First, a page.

How do you react? Are you willing to be offended and yet show love because that’s how God treated you?
Give to everyone who begs from you… (v30)
We have a huge challenge of poverty in South Africa. The authorities tell us, and I think they are 100% correct, that by giving money to beggars on the street we are not actually helping them; we are enabling them to stay on the streets. Radical love gives money to a Christian organization that helps beggars get off the street.
I think Jesus was referring to someone in real need and perhaps known to you. If you are able to help, give them what they ask. In v35 Jesus said that we shouldn’t expect to be repaid . If they do repay, that’s a bonus.
…and from one who takes away your goods do not demand them back. (v30)
The world, and even religious people, say that one should love your neighbours and hate your enemies. Jesus said: Love you neighbours and love your enemies.
The God of radical love
Imagine God just loved his friends; we would all be lost. Jesus’ life was characterized by radical love, even for those who hated, abused and reviled him. Jesus didn’t hold back from speaking the truth and saying what needed to be said – but he spoke the truth in love.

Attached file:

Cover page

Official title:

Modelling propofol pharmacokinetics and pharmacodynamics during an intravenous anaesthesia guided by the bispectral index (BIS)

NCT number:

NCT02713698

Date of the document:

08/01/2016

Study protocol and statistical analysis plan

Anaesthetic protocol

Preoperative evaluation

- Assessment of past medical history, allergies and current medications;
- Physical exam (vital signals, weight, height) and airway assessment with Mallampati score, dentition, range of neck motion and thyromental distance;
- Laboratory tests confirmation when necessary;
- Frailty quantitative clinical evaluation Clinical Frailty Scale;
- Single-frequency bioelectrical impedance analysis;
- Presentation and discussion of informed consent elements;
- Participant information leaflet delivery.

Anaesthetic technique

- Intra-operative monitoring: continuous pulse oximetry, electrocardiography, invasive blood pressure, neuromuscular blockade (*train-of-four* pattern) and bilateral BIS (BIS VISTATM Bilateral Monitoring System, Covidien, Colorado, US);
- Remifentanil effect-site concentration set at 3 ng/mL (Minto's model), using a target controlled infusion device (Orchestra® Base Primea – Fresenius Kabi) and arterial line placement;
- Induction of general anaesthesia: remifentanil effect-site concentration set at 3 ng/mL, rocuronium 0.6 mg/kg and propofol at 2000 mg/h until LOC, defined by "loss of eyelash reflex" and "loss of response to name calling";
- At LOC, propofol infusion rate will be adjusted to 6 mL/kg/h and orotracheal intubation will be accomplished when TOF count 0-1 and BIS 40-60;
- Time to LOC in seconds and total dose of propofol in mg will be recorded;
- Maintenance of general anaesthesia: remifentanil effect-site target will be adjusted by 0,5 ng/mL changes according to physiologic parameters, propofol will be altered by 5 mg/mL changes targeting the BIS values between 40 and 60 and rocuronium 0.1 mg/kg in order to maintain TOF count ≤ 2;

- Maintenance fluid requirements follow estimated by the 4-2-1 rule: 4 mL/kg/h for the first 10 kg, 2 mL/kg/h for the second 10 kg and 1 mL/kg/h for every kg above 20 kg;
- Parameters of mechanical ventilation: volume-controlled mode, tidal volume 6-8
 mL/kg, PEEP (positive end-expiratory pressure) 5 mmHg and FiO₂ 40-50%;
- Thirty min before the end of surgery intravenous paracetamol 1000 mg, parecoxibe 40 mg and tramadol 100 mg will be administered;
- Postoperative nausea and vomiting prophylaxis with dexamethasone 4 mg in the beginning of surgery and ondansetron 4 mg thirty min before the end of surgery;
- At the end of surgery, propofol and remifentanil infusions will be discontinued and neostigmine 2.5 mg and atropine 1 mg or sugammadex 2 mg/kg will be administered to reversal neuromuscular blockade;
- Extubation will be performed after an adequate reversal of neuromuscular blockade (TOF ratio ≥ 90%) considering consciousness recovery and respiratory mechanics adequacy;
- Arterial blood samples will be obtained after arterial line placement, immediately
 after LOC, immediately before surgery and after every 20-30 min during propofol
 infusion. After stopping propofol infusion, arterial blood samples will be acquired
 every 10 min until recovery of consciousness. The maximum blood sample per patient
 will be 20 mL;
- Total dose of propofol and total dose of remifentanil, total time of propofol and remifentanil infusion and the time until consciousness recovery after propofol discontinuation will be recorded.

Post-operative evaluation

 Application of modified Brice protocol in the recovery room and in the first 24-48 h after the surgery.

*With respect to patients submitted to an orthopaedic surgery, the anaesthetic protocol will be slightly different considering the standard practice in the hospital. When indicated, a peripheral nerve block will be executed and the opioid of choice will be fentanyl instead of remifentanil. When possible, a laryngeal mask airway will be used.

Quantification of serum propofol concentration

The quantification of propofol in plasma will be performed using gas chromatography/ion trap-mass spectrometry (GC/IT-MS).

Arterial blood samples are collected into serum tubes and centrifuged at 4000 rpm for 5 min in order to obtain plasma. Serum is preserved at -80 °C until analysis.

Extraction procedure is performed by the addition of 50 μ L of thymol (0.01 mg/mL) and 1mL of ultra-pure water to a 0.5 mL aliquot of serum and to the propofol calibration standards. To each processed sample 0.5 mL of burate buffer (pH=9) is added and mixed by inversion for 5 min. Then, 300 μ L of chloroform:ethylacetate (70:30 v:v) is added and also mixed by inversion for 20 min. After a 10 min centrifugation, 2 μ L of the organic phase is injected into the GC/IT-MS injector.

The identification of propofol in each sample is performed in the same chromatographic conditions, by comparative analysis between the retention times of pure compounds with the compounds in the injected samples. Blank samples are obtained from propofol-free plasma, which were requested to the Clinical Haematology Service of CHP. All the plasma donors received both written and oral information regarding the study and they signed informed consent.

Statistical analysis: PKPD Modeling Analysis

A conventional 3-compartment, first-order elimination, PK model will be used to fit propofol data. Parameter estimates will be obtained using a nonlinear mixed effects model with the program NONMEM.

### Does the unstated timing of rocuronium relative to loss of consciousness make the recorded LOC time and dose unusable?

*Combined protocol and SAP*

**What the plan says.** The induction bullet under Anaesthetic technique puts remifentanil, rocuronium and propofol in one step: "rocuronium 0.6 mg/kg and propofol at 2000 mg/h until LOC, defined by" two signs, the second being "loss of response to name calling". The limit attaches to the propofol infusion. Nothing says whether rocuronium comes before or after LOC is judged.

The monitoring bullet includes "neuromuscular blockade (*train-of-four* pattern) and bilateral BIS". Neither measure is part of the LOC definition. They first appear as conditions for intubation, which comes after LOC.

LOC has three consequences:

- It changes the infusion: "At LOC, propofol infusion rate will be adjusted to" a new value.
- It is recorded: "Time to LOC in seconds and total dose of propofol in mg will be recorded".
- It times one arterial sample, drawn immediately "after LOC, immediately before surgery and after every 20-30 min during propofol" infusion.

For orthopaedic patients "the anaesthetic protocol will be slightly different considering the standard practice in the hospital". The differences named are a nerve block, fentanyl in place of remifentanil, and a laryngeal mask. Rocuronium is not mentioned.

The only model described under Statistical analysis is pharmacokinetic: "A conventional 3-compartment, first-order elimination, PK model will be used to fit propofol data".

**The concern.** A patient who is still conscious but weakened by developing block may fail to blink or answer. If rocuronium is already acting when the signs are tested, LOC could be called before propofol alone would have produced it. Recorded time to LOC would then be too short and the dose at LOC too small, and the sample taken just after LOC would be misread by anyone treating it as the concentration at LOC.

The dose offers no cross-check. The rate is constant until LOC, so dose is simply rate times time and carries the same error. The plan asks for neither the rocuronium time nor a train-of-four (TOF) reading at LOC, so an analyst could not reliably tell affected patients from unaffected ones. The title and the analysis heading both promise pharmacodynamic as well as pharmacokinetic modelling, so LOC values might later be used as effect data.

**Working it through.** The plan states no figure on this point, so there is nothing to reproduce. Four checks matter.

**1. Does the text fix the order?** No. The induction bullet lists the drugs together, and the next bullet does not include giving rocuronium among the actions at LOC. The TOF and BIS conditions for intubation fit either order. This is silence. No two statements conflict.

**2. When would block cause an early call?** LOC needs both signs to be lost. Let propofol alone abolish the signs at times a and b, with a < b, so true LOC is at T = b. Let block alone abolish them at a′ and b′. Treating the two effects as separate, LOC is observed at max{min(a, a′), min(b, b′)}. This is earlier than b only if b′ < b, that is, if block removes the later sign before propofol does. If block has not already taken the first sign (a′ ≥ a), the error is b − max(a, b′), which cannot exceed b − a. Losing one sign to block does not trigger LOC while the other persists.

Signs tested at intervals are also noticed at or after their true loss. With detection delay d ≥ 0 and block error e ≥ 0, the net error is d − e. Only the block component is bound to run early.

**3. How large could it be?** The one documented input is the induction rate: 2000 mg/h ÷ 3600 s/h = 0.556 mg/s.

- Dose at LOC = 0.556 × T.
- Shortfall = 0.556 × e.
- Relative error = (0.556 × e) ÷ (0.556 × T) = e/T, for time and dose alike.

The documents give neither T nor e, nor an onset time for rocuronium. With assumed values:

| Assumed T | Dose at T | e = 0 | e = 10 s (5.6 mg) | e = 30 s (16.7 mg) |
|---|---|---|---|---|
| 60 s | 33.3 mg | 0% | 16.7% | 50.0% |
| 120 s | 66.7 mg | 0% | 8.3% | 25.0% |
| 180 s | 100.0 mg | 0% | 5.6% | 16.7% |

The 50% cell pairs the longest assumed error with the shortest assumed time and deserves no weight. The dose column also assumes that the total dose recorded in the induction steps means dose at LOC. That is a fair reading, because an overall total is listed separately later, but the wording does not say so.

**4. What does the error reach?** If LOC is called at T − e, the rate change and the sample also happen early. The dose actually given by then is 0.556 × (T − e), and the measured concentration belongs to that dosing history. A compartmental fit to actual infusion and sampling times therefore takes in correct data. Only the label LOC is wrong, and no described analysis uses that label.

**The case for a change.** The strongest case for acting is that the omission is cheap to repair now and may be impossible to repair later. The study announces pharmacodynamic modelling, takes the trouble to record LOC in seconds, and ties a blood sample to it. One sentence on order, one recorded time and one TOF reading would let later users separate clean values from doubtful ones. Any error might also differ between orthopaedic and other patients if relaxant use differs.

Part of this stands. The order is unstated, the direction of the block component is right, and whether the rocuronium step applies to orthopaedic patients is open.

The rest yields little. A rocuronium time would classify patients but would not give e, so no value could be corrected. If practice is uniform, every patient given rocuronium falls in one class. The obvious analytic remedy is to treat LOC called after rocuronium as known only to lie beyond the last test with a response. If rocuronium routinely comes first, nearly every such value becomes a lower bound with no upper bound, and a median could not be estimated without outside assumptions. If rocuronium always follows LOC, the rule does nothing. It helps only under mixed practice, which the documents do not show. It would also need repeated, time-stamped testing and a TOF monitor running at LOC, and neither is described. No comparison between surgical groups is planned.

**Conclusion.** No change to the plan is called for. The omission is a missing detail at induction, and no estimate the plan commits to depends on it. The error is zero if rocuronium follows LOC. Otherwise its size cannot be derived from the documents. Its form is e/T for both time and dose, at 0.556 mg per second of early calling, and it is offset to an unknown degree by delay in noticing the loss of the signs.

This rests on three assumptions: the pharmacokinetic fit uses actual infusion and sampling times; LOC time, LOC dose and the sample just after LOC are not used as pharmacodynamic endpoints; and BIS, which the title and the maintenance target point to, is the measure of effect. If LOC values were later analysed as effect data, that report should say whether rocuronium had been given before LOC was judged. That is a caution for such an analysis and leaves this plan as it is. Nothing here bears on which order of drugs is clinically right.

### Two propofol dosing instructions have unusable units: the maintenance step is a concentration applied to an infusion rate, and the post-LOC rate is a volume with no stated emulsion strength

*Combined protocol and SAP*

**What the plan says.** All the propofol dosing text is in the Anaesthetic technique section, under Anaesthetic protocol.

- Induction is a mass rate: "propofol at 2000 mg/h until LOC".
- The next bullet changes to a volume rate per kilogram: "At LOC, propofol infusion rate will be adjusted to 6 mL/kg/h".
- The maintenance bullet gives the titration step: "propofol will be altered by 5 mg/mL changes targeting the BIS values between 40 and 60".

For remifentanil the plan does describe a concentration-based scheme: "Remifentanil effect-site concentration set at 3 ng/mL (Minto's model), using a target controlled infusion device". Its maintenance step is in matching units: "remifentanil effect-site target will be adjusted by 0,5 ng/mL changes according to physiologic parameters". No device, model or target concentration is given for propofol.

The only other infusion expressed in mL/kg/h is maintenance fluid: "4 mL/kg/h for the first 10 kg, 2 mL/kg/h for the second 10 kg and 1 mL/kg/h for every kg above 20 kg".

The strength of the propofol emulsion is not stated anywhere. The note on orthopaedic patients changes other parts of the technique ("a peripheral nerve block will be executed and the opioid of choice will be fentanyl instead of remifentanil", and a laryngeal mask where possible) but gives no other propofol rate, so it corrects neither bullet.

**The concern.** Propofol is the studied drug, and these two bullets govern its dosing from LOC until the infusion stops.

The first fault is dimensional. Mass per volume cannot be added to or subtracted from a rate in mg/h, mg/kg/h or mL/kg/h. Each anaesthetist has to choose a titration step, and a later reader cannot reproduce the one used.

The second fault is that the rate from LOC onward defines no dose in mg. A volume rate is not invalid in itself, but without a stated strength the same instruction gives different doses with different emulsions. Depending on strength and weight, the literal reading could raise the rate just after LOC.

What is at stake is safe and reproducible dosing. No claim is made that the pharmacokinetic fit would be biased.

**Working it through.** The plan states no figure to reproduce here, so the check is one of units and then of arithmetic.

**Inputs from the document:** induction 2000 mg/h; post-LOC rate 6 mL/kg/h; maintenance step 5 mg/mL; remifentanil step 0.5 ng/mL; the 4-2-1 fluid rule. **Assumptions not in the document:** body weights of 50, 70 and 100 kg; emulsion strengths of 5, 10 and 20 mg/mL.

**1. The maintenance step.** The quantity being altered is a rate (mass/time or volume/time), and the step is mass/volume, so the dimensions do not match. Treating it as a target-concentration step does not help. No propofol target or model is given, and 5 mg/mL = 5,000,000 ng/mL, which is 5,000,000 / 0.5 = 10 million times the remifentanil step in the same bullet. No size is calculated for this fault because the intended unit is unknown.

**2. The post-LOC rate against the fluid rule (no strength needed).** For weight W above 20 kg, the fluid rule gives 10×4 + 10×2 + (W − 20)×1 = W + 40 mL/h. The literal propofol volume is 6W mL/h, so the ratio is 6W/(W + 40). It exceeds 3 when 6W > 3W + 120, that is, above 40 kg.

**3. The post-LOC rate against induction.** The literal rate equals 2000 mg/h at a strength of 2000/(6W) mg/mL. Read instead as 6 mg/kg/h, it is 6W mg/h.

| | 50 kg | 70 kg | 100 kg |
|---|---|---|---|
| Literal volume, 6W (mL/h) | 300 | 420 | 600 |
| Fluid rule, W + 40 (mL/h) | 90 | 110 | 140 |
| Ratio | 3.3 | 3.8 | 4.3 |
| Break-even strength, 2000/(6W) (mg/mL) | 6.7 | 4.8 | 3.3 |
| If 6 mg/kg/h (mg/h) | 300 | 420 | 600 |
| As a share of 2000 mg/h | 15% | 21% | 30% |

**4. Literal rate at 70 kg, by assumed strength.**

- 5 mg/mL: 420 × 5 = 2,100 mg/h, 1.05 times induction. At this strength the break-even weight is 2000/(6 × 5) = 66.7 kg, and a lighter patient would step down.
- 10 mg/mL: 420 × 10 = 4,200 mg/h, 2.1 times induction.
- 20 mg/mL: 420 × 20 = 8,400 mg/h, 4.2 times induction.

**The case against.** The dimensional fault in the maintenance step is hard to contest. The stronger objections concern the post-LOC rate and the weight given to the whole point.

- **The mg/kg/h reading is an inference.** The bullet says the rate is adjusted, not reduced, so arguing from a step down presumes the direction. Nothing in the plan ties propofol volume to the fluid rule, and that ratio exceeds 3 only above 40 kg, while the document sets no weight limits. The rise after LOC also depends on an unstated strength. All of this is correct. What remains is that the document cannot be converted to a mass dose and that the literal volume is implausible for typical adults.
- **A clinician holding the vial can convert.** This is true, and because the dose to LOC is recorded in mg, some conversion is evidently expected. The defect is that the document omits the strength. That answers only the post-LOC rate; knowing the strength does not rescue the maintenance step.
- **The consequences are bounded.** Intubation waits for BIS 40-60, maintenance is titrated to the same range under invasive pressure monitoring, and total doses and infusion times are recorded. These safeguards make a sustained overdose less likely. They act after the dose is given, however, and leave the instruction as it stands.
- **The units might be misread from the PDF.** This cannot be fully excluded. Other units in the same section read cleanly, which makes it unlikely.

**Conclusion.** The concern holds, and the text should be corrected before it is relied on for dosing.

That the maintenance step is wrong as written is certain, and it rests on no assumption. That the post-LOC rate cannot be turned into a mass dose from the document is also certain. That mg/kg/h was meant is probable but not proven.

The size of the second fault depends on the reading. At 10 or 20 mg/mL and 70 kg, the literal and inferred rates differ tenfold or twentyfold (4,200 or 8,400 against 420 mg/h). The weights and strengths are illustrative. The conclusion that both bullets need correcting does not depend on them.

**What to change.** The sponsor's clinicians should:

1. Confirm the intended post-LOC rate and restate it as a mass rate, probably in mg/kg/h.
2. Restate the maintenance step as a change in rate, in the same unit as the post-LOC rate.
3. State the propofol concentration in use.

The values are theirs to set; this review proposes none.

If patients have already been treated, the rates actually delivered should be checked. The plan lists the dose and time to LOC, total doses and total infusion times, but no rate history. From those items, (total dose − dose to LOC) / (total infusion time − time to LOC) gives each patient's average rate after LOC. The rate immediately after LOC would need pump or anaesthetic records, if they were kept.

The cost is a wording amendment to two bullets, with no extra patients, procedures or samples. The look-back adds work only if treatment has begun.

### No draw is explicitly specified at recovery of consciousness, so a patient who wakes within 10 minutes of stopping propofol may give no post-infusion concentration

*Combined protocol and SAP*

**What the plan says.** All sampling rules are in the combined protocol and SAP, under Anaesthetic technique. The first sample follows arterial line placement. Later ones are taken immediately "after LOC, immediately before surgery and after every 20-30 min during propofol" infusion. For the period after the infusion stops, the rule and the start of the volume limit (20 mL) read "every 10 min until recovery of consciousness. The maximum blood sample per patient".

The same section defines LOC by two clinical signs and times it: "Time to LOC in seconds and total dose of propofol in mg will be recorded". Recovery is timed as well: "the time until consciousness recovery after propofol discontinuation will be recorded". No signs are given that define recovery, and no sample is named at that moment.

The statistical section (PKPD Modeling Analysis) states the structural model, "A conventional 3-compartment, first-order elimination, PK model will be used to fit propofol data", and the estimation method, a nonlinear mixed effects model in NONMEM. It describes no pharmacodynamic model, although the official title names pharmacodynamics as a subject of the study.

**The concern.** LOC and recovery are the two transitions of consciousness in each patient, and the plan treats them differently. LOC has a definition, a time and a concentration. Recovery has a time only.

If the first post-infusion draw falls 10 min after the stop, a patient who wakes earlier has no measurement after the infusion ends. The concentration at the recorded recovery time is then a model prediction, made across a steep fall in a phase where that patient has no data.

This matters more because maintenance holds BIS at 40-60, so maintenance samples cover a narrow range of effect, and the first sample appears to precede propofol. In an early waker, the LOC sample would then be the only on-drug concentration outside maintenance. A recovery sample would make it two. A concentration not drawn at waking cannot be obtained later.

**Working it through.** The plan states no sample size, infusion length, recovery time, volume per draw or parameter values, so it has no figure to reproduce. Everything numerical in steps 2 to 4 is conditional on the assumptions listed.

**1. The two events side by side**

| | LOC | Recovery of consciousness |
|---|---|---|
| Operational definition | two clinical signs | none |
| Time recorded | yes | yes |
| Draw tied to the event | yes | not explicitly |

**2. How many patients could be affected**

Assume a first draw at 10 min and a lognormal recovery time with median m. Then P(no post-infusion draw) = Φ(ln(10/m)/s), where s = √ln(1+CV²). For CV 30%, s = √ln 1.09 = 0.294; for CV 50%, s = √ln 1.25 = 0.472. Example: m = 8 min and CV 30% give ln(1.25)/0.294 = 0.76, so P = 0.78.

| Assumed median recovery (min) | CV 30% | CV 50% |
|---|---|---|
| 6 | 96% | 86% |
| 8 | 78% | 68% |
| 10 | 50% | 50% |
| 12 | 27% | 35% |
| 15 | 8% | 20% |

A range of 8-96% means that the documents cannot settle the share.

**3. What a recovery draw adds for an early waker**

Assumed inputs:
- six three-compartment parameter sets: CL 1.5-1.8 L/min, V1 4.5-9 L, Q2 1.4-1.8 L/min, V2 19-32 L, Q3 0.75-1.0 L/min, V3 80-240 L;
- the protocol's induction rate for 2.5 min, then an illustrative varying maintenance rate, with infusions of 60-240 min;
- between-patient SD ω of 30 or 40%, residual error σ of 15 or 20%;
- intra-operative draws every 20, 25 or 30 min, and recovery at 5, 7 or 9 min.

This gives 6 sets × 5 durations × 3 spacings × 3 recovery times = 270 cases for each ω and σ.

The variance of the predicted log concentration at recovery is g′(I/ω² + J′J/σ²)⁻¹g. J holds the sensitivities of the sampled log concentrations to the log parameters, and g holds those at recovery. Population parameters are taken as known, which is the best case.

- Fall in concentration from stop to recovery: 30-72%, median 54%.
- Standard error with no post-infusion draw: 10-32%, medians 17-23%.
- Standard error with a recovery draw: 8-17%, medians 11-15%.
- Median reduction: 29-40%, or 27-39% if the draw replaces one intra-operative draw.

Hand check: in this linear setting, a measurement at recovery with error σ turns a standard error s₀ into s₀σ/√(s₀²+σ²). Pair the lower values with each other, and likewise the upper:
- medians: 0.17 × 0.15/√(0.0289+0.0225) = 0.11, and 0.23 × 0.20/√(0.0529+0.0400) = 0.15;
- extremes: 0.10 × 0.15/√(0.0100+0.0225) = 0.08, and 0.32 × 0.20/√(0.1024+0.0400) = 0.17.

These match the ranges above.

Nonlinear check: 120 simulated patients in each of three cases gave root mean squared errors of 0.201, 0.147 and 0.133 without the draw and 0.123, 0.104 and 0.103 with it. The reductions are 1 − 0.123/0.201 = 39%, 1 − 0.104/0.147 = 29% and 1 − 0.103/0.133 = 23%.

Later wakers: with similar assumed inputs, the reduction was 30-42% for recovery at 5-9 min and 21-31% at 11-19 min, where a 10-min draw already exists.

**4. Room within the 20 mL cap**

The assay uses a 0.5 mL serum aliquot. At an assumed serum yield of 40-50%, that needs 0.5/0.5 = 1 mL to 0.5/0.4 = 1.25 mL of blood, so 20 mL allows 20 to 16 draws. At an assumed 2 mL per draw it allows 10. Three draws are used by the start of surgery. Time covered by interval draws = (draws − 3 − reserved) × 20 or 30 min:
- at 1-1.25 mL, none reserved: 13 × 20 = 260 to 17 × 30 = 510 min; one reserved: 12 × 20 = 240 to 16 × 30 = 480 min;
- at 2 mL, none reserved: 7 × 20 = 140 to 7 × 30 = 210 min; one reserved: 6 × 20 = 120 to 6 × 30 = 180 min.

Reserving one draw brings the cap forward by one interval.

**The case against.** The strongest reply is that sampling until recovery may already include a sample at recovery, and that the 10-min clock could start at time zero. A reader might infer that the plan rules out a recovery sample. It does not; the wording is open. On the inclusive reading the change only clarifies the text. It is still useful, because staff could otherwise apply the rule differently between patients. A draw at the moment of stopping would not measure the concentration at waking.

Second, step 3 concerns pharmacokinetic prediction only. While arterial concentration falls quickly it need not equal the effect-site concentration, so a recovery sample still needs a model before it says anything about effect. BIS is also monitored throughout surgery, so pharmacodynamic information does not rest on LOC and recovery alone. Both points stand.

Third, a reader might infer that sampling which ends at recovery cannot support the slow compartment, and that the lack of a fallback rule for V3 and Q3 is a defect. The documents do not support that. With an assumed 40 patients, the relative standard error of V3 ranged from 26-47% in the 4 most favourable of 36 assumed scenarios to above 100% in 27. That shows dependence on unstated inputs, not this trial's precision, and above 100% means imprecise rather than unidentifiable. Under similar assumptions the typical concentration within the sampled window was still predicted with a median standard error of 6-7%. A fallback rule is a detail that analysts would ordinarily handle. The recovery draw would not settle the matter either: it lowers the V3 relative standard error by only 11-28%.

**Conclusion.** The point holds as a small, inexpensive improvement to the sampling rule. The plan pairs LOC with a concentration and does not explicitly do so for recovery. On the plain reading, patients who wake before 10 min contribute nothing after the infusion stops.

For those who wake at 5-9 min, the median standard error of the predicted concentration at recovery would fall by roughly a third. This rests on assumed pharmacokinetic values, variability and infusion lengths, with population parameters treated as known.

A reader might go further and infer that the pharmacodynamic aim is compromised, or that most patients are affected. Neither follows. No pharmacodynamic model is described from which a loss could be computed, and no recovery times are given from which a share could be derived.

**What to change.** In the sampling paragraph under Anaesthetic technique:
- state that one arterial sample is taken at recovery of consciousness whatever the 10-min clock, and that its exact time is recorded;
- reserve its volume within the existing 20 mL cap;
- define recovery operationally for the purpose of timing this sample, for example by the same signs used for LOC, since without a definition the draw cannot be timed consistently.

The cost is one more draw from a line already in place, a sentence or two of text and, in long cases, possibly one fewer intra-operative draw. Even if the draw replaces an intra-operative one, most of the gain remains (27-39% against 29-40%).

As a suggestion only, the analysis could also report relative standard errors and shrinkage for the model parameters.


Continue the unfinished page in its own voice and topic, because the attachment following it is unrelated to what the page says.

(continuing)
Was Jesus insane?
Why would anyone choose to live like this?
…and your reward will be great, and you will be sons of the Most High, for he is kind to the ungrateful and the evil. (v35)
Firstly, our reward will be great. If you look back at v23, that means that our reward will be great in heaven. Our reward, our hope, our confidence and our reference point is not this world but the next. If you’re looking for your reward in this world, in money, status, and power; you definitely won’t love your enemies – you’ll hate those who oppose you and prevent you from getting your reward.
But if you follow Jesus as King and want to live like he lived, looking forward to a reward in heaven – you will be willing to do good to those who oppose you.
Secondly, by living lives of radical love we will demonstrate to ourselves and others we are sons and daughters of the Most High, Sovereign God. Living in radical love shows that you belong to the God of radical love – the God who sent his Son for those who hated him and were his enemies. The bottom line is:
Be merciful, even as your Father is merciful. (v36)
God is merciful to the undeserving and so are his children.
Thirdly, notice the end of v35:
…for he is kind to the ungrateful and the evil.
Imagine that when it rained, it rained only on the houses of Christians. Or imagine only the babies of Christian parents were born healthy. No, it rains on all – atheists, Hindus and Christians. Babies of all kinds of parents are born healthy. God is kind to the ungrateful and evil, that is, people who live in God’s world but don’t recognize God as King. God shows mercy to the undeserving, and so should we.
Jack Reacher is a hero in the world’s eyes. But how does God view him? That’s what really matters. The world may say we are losers; but why would we care? We’re looking for our reward in heaven, not in this world.